Above: L.frank, Even Where the Ancestors Live, n.d. Acrylic on canvas, 17 3/4 x 17 3/4 in. Collection of the artist © L.frank

(SACRAMENTO, CA — UDPATED October 18, 2019) The Crocker Art Museum is pleased to announce the October 20 opening of "When I Remember I See Red: American Indian Art and Activism in California," an exhibition that highlights recurring themes explored by contemporary Indian Artists including identity, human impact on the environment, social justice, and the intersection of Native cultures with contemporary American culture.

The exhibition spans five decades of work by more than 40 First Californians and other American Indian artists with strong ties to the state. Among them are pioneers as well as emerging and mid-career artists, many of whom combine art and activism to produce innovative work in various media including painting, sculpture, prints, photography, and video.

All 70 works are drawn from private collections and museums throughout the United States, with many from the Crocker’s permanent collection.

"For decades, indigenous artists have been exploring their collective experience with diverse stories ranging from trauma and survival to adaptation and triumph," says Crocker Art Museum Director and CEO, Lial A. Jones. "The field of contemporary American Indian art is flourishing, and we are delighted to draw attention to so many artists who work to sustain Native culture."

This exhibition is one of two shows at the Crocker this fall exploring the art and culture of several distinct Native American communities. Pueblo Dynasties: Master Potters from Matriarchs to Contemporaries, featuring more than 200 pieces by premier potters from the American Southwest, will be on view from September 22, 2019 — January 5, 2020.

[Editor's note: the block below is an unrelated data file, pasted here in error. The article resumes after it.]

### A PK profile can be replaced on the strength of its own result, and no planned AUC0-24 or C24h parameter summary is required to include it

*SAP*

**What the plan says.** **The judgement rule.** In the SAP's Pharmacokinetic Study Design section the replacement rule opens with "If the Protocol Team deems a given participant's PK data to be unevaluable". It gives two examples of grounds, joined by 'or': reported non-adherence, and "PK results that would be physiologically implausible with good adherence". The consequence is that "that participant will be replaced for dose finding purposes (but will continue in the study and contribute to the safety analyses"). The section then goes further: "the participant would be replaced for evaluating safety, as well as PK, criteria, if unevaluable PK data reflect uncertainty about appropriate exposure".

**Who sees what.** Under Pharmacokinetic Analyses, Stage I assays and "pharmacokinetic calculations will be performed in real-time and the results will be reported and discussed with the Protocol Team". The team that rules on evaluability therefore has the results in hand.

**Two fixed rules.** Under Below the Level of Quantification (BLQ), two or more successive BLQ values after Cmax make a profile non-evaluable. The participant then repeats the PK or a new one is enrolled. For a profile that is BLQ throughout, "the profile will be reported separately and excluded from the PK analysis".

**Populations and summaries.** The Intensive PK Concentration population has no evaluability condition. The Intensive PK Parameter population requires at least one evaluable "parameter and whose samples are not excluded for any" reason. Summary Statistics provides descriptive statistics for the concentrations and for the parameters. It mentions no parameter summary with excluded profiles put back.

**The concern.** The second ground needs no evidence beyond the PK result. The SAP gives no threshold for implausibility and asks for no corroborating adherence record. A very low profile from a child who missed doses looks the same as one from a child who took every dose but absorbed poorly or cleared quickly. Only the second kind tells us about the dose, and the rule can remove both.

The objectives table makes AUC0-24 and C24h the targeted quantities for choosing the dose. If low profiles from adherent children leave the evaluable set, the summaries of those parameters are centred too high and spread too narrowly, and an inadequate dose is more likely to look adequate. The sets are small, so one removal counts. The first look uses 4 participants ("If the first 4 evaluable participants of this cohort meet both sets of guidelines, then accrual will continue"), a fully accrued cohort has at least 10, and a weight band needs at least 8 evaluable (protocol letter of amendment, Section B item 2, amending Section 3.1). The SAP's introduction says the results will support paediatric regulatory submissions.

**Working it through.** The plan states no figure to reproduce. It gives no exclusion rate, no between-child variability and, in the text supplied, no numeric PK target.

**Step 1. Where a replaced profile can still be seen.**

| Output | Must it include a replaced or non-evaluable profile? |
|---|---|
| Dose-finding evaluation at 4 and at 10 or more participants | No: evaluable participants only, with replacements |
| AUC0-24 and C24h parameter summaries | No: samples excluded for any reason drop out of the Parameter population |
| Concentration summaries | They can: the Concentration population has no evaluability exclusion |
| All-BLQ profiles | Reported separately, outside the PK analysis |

Geri Montano, A is for Apple; I is NOT for Indian, 2016. Acrylic, ink, graphite, charcoal collage on paper, 51 x 51 in. Crocker Art Museum, gift of Loren G. Lipson, M.D. 2016.89 © Geri Montano

BACKGROUND: THE ART AND THE ARTISTS
Borrowed from the title of a poem by bell hooks, “when I remember I see red” is a phrase laden with allusions to memory, race, bloodshed, and anger. The phrase also evokes indigenous identity and experience in the United States over the past half millennium.

For many artists in this exhibition, the concept of an existence tied to tribal origins is fundamental. Many process the implications of their inherited legacy through work that is frequently geared toward broader awareness of indigenous issues and positive political change. While some celebrate their culture through beauty and humor, others call out oppressive systems, cultivate awareness, and promote justice in their imagery.

The exhibition transcends borders, with some California artists working outside the state, and several artists of non-California tribes living and creating within its boundaries:

  • Tony Abeyta
  • Dugan Aquilar
  • Linda Aguilar
  • Rick Bartow
  • Bob Benson
  • George Blake
  • Richard Bluecloud Castaneda
  • Dalbert Castro
  • Gerald Clarke, Jr.
  • Spencer Keeton Cunningham
  • Frank Day
  • Lewis deSoto
  • Mercedes Dorame
  • Richard Glazer Danay
  • Harry Fonseca
  • Bob Haozous
  • L.frank
  • Jean LaMarr
  • Julian Lang
  • Frank LaPena
  • Linda Lomahaftewa